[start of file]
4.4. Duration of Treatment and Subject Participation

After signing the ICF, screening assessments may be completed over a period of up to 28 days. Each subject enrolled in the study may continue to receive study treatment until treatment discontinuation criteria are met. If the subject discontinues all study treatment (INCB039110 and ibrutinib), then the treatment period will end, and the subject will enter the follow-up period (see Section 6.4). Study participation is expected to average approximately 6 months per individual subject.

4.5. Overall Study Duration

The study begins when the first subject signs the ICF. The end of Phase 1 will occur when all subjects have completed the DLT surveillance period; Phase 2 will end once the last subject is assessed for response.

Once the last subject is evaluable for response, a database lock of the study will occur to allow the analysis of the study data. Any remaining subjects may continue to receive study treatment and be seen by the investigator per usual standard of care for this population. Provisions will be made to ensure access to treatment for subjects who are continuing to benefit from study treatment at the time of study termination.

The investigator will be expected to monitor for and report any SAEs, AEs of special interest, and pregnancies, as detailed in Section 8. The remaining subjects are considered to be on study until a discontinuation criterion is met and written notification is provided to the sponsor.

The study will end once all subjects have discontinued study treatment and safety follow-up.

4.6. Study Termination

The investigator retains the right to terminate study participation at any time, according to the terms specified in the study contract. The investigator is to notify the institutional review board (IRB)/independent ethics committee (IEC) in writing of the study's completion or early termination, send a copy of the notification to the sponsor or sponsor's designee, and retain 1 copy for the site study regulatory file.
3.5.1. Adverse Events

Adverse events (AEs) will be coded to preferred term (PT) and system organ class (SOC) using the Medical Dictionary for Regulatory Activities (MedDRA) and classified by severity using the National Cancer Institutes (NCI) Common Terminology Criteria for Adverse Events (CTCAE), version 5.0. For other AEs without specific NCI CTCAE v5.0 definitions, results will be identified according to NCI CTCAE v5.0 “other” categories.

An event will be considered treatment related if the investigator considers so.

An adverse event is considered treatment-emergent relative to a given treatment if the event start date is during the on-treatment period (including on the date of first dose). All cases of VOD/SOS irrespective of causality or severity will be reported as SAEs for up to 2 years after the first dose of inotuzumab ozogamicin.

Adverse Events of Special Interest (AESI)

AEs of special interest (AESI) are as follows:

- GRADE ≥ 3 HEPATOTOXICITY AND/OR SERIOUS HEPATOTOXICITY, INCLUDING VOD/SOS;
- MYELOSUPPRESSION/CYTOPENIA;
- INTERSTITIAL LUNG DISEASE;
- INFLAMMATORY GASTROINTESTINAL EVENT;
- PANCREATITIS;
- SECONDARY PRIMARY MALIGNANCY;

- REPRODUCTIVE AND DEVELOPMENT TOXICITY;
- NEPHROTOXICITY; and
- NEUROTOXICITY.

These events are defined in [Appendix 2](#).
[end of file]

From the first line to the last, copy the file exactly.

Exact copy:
4.4. Duration of Treatment and Subject Participation

After signing the ICF, screening assessments may be completed over a period of up to 28 days. Each subject enrolled in the study may continue to receive study treatment until treatment discontinuation criteria are met. If the subject discontinues all study treatment (INCB039110 and ibrutinib), then the treatment period will end, and the subject will enter the follow-up period (see Section 6.4). Study participation is expected to average approximately 6 months per individual subject.

4.5. Overall Study Duration

The study begins when the first subject signs the ICF. The end of Phase 1 will occur when all subjects have completed the DLT surveillance period; Phase 2 will end once the last subject is assessed for response.

Once the last subject is evaluable for response, a database lock of the study will occur to allow the analysis of the study data. Any remaining subjects may continue to receive study treatment and be seen by the investigator per usual standard of care for this population. Provisions will be made to ensure access to treatment for subjects who are continuing to benefit from study treatment at the time of study termination.

The investigator will be expected to monitor for and report any SAEs, AEs of special interest, and pregnancies, as detailed in Section 8. The remaining subjects are considered to be on study until a discontinuation criterion is met and written notification is provided to the sponsor.

The study will end once all subjects have discontinued study treatment and safety follow-up.

4.6. Study Termination

The investigator retains the right to terminate study participation at any time, according to the terms specified in the study contract. The investigator is to notify the institutional review board (IRB)/independent ethics committee (IEC) in writing of the study's completion or early termination, send a copy of the notification to the sponsor or sponsor's designee, and retain 1 copy for the site study regulatory file.
3.5.1. Adverse Events

Adverse events (AEs) will be coded to preferred term (PT) and system organ class (SOC) using the Medical Dictionary for Regulatory Activities (MedDRA) and classified by severity using the National Cancer Institutes (NCI) Common Terminology Criteria for Adverse Events (CTCAE), version 5.0. For other AEs without specific NCI CTCAE v5.0 definitions, results will be identified according to NCI CTCAE v5.0 “other” categories.

An event will be considered treatment related if the investigator considers so.

An adverse event is considered treatment-emergent relative to a given treatment if the event start date is during the on-treatment period (including on the date of first dose). All cases of VOD/SOS irrespective of causality or severity will be reported as SAEs for up to 2 years after the first dose of inotuzumab ozogamicin.

Adverse Events of Special Interest (AESI)

AEs of special interest (AESI) are as follows:

- GRADE ≥ 3 HEPATOTOXICITY AND/OR SERIOUS HEPATOTOXICITY, INCLUDING VOD/SOS;
- MYELOSUPPRESSION/CYTOPENIA;
- INTERSTITIAL LUNG DISEASE;
- INFLAMMATORY GASTROINTESTINAL EVENT;
- PANCREATITIS;
- SECONDARY PRIMARY MALIGNANCY;

- REPRODUCTIVE AND DEVELOPMENT TOXICITY;
- NEPHROTOXICITY; and
- NEUROTOXICITY.

These events are defined in [Appendix 2](#).